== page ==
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Oil of Catechumens

by Paul Turner
 
The oil of catechumens is the ointment of those preparing for baptism. It wards off what is evil. It brings wisdom and strength. Think of it as Catholic bug spray, religious suntan lotion, or spiritual steroids.

Every year the bishop of your diocese blesses the oil of catechumens during the Mass of Chrism at the cathedral. This Mass takes place shortly before Easter because of an ancient tradition in the church. As far back as the third century bishops used blessed oil to anoint those who had prepared for baptism. Eventually he blessed the oil a few days in advance so that representatives from each parish could transport it from the cathedral home. Customarily, the bishop blessed all the oils needed for the liturgy on Holy Thursday morning, the last possible occasion to celebrate Mass before the Easter Triduum began.

Since Vatican II, a bishop may celebrate the Mass of Chrism earlier to avoid overcrowding Holy Thursday. Although he usually blesses enough oil of catechumens for use in the diocese throughout the year, if you run out, your priest may bless a new batch. The oil of catechumens is traditionally an olive oil, but any vegetable oil may be used.

We most frequently use of the oil of catechumens during the baptism of infants. Near the beginning of the rite, we pray an "exorcism" for the children, a prayer that they be freed from original sin. Babies are then anointed on the chest with the oil of catechumens. However, the full meaning of the oil comes to light when those being anointed are adults preparing for baptism. In this case, all the prayers make more sense: We pray that the catechumens will have strength and wisdom to understand the Gospel and to accept the challenge of Christian living. This anointing leads them toward baptism. Even though infants will not progress in strength and wisdom in the few minutes separating this anointing from their baptism, we still borrow this element from the adult rite.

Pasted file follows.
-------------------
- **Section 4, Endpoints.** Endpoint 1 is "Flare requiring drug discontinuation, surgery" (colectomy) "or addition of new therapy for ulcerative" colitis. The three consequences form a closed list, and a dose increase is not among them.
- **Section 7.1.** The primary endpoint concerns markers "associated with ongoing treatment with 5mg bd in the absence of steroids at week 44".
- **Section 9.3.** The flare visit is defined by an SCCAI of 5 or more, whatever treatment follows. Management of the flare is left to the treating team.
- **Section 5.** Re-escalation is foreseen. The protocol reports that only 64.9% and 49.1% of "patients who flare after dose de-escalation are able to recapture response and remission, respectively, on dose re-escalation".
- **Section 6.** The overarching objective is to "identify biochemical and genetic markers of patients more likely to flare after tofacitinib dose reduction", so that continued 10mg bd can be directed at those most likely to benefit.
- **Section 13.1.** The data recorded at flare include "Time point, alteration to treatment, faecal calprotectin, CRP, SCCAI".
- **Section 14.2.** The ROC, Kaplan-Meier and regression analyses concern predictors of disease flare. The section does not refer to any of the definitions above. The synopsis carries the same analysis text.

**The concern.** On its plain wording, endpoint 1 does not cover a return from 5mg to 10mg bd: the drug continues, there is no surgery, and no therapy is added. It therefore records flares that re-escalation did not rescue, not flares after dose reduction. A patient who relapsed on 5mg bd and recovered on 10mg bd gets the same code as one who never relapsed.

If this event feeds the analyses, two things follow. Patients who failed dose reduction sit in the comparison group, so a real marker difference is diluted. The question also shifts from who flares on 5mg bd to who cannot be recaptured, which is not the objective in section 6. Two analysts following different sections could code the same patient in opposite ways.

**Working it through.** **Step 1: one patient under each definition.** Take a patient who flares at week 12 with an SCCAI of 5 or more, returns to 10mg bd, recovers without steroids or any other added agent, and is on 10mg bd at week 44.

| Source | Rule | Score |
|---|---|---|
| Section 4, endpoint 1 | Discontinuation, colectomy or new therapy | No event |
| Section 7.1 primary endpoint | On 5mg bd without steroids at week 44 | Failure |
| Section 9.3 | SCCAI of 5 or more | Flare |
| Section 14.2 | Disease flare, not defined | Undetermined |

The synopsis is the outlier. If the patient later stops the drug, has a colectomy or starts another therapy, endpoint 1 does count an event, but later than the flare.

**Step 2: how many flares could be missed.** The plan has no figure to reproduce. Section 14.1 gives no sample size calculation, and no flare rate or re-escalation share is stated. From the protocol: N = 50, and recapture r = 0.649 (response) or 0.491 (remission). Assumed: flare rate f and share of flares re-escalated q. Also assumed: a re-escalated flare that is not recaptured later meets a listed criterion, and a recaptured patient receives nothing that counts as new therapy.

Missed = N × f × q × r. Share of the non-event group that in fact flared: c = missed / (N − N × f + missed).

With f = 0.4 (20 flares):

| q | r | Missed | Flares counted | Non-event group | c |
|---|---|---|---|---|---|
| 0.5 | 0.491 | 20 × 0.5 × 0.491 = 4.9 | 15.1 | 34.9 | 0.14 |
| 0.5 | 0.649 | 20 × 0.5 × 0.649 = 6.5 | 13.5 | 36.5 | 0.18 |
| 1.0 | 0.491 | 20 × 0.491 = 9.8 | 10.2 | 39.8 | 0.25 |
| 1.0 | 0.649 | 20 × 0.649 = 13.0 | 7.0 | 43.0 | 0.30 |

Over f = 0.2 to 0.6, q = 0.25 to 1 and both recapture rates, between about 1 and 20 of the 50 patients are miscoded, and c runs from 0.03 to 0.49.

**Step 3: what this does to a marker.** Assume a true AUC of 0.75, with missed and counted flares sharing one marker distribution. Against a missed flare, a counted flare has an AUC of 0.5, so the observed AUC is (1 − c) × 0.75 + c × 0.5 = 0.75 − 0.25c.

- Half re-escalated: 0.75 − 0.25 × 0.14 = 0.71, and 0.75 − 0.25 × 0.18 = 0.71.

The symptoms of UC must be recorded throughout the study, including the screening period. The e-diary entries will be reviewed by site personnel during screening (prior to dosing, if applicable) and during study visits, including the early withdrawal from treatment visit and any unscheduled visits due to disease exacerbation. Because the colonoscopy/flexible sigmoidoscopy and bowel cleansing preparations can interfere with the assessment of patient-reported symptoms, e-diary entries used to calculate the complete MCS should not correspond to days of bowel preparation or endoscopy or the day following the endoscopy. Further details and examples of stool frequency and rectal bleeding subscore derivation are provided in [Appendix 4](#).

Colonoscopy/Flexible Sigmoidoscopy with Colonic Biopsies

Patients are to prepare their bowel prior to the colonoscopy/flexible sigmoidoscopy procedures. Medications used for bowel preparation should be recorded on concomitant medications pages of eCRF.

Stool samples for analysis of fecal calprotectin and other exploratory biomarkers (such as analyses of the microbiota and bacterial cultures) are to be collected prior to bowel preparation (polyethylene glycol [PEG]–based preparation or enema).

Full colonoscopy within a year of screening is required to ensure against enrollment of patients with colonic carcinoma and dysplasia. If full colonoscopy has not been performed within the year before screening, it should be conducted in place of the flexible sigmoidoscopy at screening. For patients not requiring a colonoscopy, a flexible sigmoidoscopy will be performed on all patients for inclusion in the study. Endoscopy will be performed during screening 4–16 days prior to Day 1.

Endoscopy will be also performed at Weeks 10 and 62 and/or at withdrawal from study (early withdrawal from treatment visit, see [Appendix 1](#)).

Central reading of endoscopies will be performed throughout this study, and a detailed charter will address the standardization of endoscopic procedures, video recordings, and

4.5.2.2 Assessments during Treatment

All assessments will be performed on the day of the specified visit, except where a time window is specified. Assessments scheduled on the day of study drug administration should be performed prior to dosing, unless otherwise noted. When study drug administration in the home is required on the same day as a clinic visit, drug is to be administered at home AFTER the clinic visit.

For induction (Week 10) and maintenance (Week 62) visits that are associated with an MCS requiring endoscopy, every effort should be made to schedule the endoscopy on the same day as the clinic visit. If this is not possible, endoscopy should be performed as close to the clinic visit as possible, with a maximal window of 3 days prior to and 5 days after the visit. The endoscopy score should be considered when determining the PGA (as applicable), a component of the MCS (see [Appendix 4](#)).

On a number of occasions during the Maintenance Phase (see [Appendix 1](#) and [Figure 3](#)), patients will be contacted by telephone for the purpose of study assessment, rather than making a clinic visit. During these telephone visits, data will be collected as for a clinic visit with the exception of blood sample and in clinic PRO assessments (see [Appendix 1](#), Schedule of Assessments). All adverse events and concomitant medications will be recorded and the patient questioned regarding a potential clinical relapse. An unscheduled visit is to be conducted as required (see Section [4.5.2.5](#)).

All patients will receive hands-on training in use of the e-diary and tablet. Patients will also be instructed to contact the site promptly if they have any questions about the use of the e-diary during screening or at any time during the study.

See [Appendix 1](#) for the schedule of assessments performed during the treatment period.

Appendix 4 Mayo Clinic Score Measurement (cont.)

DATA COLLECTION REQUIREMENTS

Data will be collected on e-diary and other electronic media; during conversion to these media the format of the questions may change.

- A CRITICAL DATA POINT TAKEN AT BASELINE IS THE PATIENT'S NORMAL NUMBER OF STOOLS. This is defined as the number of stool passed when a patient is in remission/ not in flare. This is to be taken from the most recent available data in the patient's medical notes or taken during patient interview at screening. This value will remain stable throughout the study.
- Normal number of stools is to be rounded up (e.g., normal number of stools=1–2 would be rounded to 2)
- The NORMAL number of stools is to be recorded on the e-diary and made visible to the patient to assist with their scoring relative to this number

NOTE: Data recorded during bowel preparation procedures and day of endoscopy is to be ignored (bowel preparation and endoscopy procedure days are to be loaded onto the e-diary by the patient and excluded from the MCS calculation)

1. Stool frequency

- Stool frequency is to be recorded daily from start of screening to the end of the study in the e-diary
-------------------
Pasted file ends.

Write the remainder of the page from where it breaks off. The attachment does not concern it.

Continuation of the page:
Only a priest or deacon uses this oil; if someone is baptized by a lay person for any reason, the anointing is omitted.
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Copyright © 1998, Resource Publications, Inc. 160 E. Virginia St. #290, San Jose, CA 95112, (408) 286-8505. This article may not be reproduced in any form without permission from the publisher.  For permission e-mail info@rpinet.com.
Paul Turner, pastor of St. Munchin Parish in Cameron, MO, holds a doctorate in sacramental theology from Sant' Anselmo University in Rome.

 


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